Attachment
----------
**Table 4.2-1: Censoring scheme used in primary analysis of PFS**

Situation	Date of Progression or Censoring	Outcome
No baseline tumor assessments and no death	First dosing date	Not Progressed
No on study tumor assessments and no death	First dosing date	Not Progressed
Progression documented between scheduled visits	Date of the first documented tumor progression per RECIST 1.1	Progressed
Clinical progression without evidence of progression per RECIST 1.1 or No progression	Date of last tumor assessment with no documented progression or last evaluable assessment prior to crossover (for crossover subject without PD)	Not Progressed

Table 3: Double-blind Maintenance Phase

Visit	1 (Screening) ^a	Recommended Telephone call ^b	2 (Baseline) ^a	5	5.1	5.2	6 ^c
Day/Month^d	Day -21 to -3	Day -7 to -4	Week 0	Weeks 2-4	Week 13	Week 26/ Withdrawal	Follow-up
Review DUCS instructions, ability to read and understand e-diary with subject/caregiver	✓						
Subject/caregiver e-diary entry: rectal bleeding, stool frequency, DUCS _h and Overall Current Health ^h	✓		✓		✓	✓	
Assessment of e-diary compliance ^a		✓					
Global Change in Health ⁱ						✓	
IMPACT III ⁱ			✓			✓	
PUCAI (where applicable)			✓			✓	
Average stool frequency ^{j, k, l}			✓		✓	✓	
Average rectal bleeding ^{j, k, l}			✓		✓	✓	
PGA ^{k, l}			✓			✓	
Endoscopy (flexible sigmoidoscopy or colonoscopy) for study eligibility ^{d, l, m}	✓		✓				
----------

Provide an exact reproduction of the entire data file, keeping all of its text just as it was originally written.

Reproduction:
**Table 4.2-1: Censoring scheme used in primary analysis of PFS**

Situation	Date of Progression or Censoring	Outcome
No baseline tumor assessments and no death	First dosing date	Not Progressed
No on study tumor assessments and no death	First dosing date	Not Progressed
Progression documented between scheduled visits	Date of the first documented tumor progression per RECIST 1.1	Progressed
Clinical progression without evidence of progression per RECIST 1.1 or No progression	Date of last tumor assessment with no documented progression or last evaluable assessment prior to crossover (for crossover subject without PD)	Not Progressed

Table 3: Double-blind Maintenance Phase

Visit	1 (Screening) ^a	Recommended Telephone call ^b	2 (Baseline) ^a	5	5.1	5.2	6 ^c
Day/Month^d	Day -21 to -3	Day -7 to -4	Week 0	Weeks 2-4	Week 13	Week 26/ Withdrawal	Follow-up
Review DUCS instructions, ability to read and understand e-diary with subject/caregiver	✓						
Subject/caregiver e-diary entry: rectal bleeding, stool frequency, DUCS _h and Overall Current Health ^h	✓		✓		✓	✓	
Assessment of e-diary compliance ^a		✓					
Global Change in Health ⁱ						✓	
IMPACT III ⁱ			✓			✓	
PUCAI (where applicable)			✓			✓	
Average stool frequency ^{j, k, l}			✓		✓	✓	
Average rectal bleeding ^{j, k, l}			✓		✓	✓	
PGA ^{k, l}			✓			✓	
Endoscopy (flexible sigmoidoscopy or colonoscopy) for study eligibility ^{d, l, m}	✓		✓				